A MATTER OF HONOR by Remo Franceschini


One Cop's Lifelong Pursuit of John Gotti and the Mob
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 A former top cop's rough-and-tumble memoir of mob-busting in the NYPD. Franceschini is all business--certainly on these outspoken pages, where he tells us little about his personal life but more than most cop-memoirists do about the hazards of cop life; and apparently on the job as well, where as head of the Queens D.A.'s Squad he won a no-nonsense reputation. His long NYPD tenure (1957- 91) saw great changes in police work: ``In [1957] we controlled the streets''--and Franceschini pins blame for today's soaring crime rate squarely on Supreme Court rulings, especially Mapp v. Ohio, which required probable cause for searches; after Mapp, ``criminals didn't worry about us the way they always had, the way they always should have.'' The bad guys the author fought changed too, with new mobs arising (he devotes a chapter to the Colombian and Chinese mobs) and with Mafia reins slipping from the hands of the strong and silent ``Moustache Petes'' like Carlo Gambino to the ``Young Turks'' led by John Gotti. Franceschini's mob-hunting started early (he helped i.d. N.Y.C.'s five Mafia families) and was interrupted only by a late-60's stint spent tracking Weathermen and Black Panthers. By the early 80's, the author had zeroed-in on Gotti's dark star and, here, devotes much space to bugging (figuratively and literally) the Godfather, including breaking into his headquarters and suborning his chauffeur. Franceschini's Gotti is charismatic but terrifying: ``Gotti's face was all contorted. It was twitching like something inside was trying to claw its way out....'' The author traces Gotti's fall to his acting more like a street capo than a don, and he predicts that Thomas Gambino, Carlo's son, will likely succeed Gotti as head of the Gambino family. Tough-talking and full of intrigue--a far more involving ride than, say, top-narc Robert M. Stutman's comparable Dead on Delivery (1992). (Eight pages of b&w photos--not seen)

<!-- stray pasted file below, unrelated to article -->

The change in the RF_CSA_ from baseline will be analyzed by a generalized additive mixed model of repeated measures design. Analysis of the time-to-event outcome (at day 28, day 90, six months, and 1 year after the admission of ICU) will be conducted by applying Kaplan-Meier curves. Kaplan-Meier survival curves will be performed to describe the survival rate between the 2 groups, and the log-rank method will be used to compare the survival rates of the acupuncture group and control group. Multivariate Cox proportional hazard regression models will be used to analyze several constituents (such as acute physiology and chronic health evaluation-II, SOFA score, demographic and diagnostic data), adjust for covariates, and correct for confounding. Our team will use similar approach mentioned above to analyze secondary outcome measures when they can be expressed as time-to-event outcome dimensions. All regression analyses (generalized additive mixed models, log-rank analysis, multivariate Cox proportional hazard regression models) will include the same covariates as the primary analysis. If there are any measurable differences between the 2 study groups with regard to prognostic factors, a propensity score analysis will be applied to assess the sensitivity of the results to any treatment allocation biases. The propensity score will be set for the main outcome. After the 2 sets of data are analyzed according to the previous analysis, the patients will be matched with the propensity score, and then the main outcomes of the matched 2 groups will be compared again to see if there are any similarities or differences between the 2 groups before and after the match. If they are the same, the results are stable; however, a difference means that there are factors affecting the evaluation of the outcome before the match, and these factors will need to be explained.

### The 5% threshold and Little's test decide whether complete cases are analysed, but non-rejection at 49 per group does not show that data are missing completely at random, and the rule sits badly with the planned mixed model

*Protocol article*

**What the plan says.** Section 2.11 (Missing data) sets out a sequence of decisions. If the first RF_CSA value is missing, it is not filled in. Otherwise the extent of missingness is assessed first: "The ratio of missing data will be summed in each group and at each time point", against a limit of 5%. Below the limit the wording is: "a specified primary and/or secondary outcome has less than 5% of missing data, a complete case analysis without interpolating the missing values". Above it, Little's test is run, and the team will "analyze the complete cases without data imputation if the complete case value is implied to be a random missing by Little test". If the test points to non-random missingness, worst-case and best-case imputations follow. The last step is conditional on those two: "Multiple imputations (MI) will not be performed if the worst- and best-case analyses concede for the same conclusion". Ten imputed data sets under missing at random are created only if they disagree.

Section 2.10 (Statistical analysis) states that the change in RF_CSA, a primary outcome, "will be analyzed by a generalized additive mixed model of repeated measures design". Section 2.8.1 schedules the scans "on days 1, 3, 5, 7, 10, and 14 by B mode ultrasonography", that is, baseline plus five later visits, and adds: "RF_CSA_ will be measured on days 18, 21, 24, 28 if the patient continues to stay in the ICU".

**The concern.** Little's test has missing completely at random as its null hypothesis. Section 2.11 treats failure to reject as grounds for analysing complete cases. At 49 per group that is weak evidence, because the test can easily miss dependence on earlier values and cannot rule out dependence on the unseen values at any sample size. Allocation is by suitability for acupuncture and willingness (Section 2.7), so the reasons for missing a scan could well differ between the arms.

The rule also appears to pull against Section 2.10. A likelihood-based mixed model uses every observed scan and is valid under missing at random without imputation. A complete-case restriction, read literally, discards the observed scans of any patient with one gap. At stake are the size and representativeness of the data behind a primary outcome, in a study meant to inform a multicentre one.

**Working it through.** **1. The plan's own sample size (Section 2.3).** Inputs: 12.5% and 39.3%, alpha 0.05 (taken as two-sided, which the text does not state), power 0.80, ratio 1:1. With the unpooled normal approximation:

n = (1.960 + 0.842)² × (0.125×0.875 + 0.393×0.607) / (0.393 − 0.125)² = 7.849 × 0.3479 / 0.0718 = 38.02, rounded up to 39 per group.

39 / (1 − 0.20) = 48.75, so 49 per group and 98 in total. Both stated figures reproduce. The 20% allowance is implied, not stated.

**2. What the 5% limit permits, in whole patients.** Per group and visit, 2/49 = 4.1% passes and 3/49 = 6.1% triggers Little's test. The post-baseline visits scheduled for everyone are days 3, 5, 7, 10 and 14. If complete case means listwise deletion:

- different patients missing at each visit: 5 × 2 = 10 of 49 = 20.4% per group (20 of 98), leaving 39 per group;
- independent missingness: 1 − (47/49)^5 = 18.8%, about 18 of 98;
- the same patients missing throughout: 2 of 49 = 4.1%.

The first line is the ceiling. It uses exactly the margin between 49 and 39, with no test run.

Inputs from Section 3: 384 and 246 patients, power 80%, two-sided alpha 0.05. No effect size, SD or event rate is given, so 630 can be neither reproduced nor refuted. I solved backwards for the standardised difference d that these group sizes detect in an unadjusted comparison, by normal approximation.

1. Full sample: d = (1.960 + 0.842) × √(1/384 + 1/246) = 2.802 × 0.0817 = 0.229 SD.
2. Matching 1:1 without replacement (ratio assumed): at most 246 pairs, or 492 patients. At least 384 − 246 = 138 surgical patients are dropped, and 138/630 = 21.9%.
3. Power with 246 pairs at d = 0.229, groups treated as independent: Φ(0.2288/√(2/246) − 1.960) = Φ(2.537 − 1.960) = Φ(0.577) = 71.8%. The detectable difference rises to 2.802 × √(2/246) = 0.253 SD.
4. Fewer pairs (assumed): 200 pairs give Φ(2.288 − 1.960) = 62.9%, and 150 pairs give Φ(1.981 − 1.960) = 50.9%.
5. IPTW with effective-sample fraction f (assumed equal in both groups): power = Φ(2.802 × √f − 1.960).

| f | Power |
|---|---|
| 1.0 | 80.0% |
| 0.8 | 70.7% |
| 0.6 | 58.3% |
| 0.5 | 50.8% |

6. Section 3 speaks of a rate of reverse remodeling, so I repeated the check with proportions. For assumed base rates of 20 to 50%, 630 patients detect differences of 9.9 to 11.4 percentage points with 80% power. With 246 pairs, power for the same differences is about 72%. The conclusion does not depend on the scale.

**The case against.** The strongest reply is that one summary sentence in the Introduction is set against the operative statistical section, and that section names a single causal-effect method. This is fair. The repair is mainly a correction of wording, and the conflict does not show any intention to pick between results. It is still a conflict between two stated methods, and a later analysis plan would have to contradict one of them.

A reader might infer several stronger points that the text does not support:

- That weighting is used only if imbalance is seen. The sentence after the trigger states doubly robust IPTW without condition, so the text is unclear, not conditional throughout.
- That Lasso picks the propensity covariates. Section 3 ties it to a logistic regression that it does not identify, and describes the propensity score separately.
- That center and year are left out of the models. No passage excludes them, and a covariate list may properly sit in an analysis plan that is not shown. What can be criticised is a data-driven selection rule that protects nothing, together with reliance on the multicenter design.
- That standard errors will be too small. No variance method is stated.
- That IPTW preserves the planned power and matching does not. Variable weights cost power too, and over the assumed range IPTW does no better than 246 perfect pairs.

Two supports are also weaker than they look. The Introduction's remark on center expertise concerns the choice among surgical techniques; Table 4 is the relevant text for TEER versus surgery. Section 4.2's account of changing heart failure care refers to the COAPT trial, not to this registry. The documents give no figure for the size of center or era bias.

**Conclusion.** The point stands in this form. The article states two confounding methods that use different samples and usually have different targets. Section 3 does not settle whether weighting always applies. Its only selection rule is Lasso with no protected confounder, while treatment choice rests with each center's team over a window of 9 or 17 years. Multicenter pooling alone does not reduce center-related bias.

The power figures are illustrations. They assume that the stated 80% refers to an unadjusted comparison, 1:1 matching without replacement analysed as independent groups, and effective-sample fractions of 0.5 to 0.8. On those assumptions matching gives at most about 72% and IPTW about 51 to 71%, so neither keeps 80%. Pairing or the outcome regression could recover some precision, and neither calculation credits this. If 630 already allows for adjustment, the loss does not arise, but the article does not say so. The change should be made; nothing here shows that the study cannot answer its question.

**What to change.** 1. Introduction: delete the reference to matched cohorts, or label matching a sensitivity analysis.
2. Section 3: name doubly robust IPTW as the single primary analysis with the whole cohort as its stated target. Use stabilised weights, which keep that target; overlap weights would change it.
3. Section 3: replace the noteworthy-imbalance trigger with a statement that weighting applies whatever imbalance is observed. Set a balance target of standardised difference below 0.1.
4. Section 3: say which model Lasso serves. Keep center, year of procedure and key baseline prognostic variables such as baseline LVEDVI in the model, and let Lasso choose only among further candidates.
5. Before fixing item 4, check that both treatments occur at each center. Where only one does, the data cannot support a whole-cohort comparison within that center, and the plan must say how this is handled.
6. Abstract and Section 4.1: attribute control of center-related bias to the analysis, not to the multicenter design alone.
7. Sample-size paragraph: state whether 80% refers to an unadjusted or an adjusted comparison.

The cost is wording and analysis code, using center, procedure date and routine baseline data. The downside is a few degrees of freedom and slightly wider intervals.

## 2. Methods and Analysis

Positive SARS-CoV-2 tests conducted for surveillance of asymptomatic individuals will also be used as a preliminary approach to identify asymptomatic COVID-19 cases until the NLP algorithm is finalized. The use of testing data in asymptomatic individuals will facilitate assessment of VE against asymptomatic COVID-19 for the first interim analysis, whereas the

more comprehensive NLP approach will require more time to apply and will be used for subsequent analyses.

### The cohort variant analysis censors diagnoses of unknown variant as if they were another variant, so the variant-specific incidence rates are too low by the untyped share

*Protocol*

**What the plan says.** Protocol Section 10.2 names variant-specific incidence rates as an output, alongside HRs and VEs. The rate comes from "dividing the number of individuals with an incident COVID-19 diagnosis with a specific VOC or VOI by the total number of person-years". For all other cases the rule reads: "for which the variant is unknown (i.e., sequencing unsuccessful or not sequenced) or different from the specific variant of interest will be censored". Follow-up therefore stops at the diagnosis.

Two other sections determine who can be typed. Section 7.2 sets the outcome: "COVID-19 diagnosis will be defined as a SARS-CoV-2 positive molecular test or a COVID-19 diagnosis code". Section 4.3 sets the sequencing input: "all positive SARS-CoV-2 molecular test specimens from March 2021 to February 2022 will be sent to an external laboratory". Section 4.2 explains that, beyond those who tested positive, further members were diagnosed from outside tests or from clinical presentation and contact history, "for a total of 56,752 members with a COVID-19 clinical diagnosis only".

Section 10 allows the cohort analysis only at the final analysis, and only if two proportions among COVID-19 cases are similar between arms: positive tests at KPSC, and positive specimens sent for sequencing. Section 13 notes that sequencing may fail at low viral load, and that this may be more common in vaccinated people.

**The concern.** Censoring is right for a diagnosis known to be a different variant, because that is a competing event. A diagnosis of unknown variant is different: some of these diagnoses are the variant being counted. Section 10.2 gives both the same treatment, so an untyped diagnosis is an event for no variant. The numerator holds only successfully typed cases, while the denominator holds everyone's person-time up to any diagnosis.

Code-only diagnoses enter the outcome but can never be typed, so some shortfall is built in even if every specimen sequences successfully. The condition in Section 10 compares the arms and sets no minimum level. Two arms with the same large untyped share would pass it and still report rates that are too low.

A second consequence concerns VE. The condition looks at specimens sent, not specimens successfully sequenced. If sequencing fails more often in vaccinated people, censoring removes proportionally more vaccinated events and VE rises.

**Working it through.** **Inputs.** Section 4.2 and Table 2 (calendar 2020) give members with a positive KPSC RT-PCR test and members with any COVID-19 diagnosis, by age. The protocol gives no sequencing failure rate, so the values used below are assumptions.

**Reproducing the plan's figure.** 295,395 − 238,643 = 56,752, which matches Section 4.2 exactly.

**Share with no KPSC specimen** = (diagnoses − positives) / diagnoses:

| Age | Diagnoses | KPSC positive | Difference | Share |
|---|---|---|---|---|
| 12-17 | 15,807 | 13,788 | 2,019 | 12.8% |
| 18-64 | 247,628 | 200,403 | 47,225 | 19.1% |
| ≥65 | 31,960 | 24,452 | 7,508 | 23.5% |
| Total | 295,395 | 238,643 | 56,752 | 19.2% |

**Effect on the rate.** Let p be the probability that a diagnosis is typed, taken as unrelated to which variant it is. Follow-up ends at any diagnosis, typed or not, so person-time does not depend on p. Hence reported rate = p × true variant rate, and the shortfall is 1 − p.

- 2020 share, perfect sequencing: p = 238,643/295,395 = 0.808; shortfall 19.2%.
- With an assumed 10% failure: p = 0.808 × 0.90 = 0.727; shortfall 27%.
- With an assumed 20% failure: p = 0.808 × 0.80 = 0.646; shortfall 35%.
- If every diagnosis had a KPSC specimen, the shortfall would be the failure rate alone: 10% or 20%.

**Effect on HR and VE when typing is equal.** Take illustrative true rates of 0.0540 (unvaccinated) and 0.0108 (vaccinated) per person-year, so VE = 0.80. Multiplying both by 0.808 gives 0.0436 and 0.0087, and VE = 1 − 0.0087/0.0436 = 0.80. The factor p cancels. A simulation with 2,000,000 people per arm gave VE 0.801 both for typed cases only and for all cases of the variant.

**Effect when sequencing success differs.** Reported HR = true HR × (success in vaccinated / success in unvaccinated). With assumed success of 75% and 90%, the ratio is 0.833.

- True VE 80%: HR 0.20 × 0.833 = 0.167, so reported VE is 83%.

Pub Date: Aug. 2nd, 1993
ISBN: 0-671-73947-6
Page count: 288pp
Publisher: Simon & Schuster
Review Posted Online:
Kirkus Reviews Issue: June 15th, 1993


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